Uniform Manifold Approximation and Projection (UMAP) is a relatively new dimensionality reduction technique that has gained popularity in recent years, and is based in Riemannian geometry and algebraic topology [6]. UMAP is a non-linear method that seeks to preserve the data structure in a lower-dimensional space, making it similar to t-SNE. However, according to its creators, UMAP is designed to be more efficient and scalable, making it suitable for larger datasets. UMAP constructs a high-dimensional graph representation of the data and then projects it onto a low-dimensional space, by applying a series of optimization steps. This results in a visual representation of the data that is both accurate and interpretable. In comparison to PCA and t-SNE, UMAP offers a good balance of accuracy, efficiency, and scalability, making it a popular choice for dimensionality reduction in machine learning and data analysis.

`umap_model = umap.UMAP(n_components = 2, n_neighbors = 10,`

random_state = 42)

components = umap_model.fit_transform(X)

df_ = df.join(pd.DataFrame(components, index = df.index,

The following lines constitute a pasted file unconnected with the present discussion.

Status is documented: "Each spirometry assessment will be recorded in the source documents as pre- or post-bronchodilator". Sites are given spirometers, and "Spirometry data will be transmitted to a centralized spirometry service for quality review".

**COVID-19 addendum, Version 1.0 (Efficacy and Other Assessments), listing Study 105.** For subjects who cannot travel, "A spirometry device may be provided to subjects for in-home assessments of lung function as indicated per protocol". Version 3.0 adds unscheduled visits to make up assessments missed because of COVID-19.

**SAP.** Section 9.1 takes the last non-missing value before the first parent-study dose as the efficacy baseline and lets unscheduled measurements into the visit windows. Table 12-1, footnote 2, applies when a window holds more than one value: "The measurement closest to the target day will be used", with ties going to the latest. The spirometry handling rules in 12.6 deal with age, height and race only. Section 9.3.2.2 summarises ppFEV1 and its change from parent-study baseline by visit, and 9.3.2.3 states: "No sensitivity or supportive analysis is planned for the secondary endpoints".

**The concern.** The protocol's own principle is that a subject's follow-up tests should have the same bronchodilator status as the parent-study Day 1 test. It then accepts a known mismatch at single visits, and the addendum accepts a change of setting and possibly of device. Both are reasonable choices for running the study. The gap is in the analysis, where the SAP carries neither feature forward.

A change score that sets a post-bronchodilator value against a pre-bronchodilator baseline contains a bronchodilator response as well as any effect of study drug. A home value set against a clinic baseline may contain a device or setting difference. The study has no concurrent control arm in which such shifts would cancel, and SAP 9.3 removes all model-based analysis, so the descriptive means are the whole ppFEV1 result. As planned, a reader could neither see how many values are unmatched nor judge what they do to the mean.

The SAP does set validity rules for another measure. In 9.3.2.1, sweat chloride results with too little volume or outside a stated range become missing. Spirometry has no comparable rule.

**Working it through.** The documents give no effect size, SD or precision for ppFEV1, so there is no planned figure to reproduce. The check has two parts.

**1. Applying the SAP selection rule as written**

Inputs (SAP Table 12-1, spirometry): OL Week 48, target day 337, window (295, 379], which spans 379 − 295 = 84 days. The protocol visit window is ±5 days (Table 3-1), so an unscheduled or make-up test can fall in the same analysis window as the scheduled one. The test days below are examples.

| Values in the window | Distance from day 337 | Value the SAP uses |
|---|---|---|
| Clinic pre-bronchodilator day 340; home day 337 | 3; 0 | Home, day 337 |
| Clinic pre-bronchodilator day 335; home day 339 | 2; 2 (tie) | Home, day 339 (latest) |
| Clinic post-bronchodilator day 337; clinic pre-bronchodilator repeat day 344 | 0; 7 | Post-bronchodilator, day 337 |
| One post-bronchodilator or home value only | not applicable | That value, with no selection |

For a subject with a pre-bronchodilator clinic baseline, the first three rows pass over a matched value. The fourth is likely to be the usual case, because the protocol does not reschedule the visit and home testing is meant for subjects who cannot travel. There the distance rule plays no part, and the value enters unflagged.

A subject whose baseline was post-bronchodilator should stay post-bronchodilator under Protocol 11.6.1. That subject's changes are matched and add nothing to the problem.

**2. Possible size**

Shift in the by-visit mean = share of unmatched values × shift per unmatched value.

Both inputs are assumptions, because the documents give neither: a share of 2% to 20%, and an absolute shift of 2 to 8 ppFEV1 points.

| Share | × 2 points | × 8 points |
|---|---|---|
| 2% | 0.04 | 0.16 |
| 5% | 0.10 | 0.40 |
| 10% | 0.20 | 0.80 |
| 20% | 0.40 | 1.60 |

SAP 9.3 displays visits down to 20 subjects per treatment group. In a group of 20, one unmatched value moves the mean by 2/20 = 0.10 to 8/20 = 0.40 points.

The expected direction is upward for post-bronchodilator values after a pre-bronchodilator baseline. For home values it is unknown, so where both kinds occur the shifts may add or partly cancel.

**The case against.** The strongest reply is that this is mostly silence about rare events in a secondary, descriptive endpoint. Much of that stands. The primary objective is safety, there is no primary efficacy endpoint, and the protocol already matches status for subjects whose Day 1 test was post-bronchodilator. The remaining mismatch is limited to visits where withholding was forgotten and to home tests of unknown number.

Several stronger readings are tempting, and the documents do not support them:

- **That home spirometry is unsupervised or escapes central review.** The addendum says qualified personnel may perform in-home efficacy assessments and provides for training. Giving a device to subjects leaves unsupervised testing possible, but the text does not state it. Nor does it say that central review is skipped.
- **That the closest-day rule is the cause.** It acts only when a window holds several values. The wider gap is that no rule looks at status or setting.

columns = ['pc_1', 'pc_2']))

fig, ax = plt.subplots(figsize = (8,5))

ax.grid(False)

ax.set_frame_on(False)

sns.scatterplot(data=df_, x='pc_1', y='pc_2', hue='species', ax =ax)

plt.show()

The UMAP model is not included in scikit-learn, so we have to install the umap-learn library separately, by using pip or conda. The `UMAP()`

class helps us create a UMAP model that is fitted on our dataset, and is configured with various hyperparameters. In this particular case, we set `n_neighbors`

to 15, and specified the `random_state`

parameter to ensure reproducibility. By examining the scatter plot, we can see that UMAP captured the local structure successfully. Similarly to t-SNE, it can be useful to experiment with different hyperparameter values and compare the results.

# Conclusion